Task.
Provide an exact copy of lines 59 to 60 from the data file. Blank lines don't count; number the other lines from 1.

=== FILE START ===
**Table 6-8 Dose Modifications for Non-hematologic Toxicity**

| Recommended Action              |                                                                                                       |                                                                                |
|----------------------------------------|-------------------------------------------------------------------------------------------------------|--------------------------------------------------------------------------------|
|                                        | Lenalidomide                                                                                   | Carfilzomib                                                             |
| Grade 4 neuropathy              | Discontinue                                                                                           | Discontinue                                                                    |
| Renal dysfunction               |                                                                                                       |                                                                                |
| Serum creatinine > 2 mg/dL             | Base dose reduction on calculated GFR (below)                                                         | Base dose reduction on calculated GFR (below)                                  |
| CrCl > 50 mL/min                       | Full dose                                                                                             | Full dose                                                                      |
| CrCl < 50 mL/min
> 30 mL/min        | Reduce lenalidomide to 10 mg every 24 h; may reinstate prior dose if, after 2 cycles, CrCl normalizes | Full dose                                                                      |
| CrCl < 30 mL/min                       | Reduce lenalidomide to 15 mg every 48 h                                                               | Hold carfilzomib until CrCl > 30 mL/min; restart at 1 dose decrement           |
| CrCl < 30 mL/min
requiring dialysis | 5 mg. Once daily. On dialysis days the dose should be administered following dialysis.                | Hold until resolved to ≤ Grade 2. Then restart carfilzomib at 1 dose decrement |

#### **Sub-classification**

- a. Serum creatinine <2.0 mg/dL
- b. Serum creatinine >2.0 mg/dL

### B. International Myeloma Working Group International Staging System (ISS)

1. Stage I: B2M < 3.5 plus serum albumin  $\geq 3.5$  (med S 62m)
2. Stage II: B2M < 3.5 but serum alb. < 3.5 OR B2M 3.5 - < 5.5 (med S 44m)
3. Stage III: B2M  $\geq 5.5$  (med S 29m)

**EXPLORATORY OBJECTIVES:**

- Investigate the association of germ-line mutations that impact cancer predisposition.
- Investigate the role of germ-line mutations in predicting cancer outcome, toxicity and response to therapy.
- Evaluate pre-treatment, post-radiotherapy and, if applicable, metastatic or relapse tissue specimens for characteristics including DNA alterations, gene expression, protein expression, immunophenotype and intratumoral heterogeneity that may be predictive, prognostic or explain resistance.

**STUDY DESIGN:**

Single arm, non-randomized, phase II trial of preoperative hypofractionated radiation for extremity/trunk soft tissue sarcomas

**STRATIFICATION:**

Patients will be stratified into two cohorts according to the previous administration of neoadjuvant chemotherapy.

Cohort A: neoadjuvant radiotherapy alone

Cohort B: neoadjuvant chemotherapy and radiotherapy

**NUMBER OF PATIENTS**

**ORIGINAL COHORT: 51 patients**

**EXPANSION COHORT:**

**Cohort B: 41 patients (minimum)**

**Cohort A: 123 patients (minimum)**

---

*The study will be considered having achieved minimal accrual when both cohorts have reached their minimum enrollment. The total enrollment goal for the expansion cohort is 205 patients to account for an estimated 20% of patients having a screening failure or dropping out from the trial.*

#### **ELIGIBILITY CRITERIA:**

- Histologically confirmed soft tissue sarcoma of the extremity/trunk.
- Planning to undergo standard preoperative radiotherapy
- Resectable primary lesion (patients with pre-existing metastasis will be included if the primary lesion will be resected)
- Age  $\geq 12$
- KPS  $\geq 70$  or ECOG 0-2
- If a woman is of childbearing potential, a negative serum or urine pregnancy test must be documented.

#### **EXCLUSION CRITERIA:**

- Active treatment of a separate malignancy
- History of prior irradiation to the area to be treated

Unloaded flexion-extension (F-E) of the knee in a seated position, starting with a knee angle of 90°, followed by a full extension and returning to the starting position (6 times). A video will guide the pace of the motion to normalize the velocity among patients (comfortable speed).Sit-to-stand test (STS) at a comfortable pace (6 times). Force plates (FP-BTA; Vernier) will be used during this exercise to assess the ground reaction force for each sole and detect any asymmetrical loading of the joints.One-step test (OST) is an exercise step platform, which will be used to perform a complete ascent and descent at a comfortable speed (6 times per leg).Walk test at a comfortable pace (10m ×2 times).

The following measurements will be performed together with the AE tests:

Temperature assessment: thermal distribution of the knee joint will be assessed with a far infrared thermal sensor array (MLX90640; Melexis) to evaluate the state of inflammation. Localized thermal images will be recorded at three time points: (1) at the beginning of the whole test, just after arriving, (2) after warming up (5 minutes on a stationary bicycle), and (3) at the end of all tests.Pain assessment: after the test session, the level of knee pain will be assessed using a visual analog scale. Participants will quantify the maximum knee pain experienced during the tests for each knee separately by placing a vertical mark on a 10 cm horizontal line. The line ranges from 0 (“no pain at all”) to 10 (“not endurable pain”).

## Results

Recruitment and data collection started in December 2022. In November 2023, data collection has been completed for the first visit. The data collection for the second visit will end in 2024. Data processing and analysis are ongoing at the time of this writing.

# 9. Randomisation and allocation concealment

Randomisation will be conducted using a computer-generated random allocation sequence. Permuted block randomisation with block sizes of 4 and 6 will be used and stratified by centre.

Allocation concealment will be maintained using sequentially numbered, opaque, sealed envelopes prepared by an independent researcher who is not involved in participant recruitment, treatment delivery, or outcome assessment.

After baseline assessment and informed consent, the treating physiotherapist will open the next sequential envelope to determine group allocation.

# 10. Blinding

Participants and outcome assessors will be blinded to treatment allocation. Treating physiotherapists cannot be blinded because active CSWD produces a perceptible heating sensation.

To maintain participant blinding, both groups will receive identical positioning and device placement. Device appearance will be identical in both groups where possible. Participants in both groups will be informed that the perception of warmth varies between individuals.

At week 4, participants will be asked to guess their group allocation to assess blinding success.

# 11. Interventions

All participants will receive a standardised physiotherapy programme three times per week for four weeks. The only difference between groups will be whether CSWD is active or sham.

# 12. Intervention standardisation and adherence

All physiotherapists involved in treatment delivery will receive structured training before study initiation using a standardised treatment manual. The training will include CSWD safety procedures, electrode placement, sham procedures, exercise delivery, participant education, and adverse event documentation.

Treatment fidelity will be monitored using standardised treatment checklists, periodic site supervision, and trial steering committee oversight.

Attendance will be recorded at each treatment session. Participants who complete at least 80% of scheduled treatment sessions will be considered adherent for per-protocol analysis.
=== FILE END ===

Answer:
To maintain participant blinding, both groups will receive identical positioning and device placement. Device appearance will be identical in both groups where possible. Participants in both groups will be informed that the perception of warmth varies between individuals.

At week 4, participants will be asked to guess their group allocation to assess blinding success.